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[238] and those who did not appreciate his finer qualities could yet perceive his solid steadiness of purpose, or admire the regularity of his physical life, and the perfection of his athletic strength. The ordinary opportunities in college life for vigorous exercise are many, and Willard made the most of them. He became a tough and expert rower; he was the best walker, leaper, and vaulter of his Class, or perhaps of the college during his day; and in fencing and boxing, his coolness and perfect self-control, his untiring muscular strength, his supple frame, and great length of limb, made him a most formidable antagonist.

These were qualities sure of appreciation in college; but this always a little annoyed him. He could not but feel the unthinking injustice done to higher qualities by the exclusive applause bestowed upon humbler ones; and it was not his aim, in the education of his body, to be praised as a gymnast. In his last year at Harvard the boating contests between Harvard and Yale began, and in the first—on Lake Winnipiseogee— he was selected to pull the heaviest oar. The victory gave a great stimulus to boating at Cambridge, and to that hardy culture which formed a school for the war, and sent forth many of those who had contended manfully together for the prize of endurance and strength, to fight and die side by side on the battle-field.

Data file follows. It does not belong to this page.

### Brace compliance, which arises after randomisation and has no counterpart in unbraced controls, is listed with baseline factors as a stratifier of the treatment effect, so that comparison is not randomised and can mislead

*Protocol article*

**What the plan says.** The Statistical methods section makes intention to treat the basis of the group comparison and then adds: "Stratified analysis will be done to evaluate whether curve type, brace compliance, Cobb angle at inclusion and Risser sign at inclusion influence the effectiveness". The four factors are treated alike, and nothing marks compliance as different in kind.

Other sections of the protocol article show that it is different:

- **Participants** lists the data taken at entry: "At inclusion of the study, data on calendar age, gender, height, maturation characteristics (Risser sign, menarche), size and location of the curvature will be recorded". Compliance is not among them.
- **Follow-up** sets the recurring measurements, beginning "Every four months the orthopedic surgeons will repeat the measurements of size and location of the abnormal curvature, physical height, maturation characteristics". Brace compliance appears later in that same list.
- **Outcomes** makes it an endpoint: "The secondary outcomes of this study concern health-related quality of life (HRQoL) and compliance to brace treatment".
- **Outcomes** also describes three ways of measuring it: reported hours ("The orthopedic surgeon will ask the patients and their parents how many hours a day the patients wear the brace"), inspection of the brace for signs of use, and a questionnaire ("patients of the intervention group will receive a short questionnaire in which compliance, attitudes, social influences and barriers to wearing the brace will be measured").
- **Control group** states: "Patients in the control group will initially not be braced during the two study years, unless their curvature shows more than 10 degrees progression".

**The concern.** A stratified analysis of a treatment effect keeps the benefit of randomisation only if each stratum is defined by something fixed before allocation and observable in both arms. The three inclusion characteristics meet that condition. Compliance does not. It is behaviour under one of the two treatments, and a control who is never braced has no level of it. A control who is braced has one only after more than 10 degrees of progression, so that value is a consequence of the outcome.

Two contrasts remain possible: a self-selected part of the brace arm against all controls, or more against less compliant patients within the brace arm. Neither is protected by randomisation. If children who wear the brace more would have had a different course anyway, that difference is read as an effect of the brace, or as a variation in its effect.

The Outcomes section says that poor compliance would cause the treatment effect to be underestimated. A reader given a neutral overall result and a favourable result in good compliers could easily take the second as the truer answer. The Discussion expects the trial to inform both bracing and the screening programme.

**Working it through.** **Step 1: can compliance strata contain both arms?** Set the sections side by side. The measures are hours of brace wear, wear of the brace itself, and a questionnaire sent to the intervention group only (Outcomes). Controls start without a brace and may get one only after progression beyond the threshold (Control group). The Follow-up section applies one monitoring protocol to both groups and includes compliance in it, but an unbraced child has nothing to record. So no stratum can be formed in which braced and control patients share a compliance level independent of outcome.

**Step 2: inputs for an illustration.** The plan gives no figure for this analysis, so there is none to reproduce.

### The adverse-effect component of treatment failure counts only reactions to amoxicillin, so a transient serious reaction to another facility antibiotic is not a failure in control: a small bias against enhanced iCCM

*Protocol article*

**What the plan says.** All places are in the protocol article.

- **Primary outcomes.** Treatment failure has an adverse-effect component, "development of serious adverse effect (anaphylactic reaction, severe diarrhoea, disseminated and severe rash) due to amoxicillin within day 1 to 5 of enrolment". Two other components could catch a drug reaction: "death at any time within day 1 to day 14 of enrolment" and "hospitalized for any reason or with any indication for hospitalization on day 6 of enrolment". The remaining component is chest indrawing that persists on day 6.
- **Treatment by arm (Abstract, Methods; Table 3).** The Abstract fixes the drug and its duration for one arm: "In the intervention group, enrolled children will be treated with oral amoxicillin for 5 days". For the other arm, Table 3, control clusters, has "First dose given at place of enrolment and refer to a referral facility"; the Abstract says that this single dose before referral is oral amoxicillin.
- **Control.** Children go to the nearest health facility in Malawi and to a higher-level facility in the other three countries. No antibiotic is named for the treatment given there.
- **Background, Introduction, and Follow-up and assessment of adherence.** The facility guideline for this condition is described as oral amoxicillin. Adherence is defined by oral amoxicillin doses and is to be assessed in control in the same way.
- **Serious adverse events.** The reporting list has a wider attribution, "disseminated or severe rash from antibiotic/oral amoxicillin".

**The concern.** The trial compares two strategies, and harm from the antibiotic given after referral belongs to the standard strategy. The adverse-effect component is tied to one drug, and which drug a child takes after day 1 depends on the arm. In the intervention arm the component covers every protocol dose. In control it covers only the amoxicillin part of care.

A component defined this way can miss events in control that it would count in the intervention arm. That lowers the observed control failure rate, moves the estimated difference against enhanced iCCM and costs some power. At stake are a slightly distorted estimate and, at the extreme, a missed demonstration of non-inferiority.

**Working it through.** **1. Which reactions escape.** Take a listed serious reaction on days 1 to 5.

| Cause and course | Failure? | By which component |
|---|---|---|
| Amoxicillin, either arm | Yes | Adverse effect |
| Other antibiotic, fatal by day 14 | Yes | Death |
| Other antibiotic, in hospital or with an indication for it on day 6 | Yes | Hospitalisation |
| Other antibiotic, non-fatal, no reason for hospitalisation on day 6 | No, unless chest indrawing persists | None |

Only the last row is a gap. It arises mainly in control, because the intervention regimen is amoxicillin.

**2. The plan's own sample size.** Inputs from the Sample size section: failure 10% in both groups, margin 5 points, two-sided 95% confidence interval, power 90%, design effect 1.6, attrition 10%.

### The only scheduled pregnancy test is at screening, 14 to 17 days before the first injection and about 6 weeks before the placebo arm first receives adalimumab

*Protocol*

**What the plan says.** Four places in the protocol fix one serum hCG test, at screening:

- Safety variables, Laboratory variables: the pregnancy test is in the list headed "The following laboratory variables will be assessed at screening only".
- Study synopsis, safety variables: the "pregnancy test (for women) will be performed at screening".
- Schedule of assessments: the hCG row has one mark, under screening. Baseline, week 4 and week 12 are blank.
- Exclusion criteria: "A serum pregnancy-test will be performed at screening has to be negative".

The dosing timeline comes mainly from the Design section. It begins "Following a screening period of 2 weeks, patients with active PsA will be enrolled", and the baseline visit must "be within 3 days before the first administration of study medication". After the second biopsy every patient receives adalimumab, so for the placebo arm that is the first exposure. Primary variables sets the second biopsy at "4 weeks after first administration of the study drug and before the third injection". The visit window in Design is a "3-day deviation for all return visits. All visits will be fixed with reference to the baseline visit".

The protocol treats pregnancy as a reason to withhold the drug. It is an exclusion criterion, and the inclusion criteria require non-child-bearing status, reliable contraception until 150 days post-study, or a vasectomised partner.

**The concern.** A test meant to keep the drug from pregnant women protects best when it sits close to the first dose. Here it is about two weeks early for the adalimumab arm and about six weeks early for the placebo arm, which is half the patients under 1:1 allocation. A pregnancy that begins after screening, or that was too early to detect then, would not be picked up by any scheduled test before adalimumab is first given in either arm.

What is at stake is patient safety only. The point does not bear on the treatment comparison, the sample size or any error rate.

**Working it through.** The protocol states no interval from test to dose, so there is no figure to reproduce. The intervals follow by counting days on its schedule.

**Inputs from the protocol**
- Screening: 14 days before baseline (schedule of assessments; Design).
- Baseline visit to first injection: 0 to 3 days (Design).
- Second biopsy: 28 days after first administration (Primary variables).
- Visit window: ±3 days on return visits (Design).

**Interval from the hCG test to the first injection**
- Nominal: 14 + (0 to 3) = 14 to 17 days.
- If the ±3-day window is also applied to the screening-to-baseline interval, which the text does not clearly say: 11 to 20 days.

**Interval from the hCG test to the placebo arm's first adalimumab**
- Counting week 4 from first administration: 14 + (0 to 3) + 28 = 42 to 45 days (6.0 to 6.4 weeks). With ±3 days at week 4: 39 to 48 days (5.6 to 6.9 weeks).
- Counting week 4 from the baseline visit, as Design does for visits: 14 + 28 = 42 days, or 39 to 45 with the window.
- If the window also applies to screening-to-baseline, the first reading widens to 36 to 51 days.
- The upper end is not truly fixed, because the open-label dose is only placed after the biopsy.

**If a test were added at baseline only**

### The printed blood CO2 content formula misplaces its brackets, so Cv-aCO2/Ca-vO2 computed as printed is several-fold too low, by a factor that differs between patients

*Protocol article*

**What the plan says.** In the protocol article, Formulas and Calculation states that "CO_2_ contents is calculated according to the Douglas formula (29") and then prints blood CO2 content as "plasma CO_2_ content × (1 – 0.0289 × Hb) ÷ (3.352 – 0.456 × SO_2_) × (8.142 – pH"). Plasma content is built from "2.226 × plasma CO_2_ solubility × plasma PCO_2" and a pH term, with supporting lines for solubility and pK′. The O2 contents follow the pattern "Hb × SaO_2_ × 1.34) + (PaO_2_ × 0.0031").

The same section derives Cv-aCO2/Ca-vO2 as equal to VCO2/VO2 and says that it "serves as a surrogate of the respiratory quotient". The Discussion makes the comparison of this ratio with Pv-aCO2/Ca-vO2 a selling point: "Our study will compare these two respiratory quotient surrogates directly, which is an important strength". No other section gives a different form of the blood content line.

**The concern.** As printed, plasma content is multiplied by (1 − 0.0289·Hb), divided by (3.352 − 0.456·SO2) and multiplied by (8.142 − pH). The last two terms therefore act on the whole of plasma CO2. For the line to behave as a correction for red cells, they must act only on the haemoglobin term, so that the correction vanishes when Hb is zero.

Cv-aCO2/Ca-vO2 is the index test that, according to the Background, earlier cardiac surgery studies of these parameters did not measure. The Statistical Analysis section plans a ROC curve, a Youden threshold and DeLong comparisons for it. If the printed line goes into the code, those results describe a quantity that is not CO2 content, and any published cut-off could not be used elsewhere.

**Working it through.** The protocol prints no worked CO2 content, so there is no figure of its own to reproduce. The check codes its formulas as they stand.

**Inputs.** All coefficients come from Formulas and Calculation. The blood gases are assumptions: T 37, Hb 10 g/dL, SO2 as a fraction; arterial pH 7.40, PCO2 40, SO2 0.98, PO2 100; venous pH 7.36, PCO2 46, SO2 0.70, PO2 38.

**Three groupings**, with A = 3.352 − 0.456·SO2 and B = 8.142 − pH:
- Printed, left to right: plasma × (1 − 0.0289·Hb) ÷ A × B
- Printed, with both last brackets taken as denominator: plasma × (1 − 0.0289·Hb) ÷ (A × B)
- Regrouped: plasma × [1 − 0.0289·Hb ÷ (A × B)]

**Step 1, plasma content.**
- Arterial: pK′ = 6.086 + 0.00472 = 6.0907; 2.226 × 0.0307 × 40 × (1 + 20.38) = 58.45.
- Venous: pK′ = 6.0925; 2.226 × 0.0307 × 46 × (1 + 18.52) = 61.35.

He graduated in 1852, in the same class with Paul Revere and Foster Haven, the former a companion at the Latin School, the latter an old acquaintance before college days, and a friend almost as it were by inheritance. Endeared by many ties, and often familiarly associated, Willard and Haven met their end on the same bloody field of battle, and almost at the same moment.

After graduation, Willard entered the Law School at Cambridge, coming to the study of the law in pursuance of long-settled plans. He was eminently fitted for this career. His judgment was cool, and he inspired all who dealt with him with confidence. He was able to meet every emergency that might arise,—not by immediate preparation, but from acquirements

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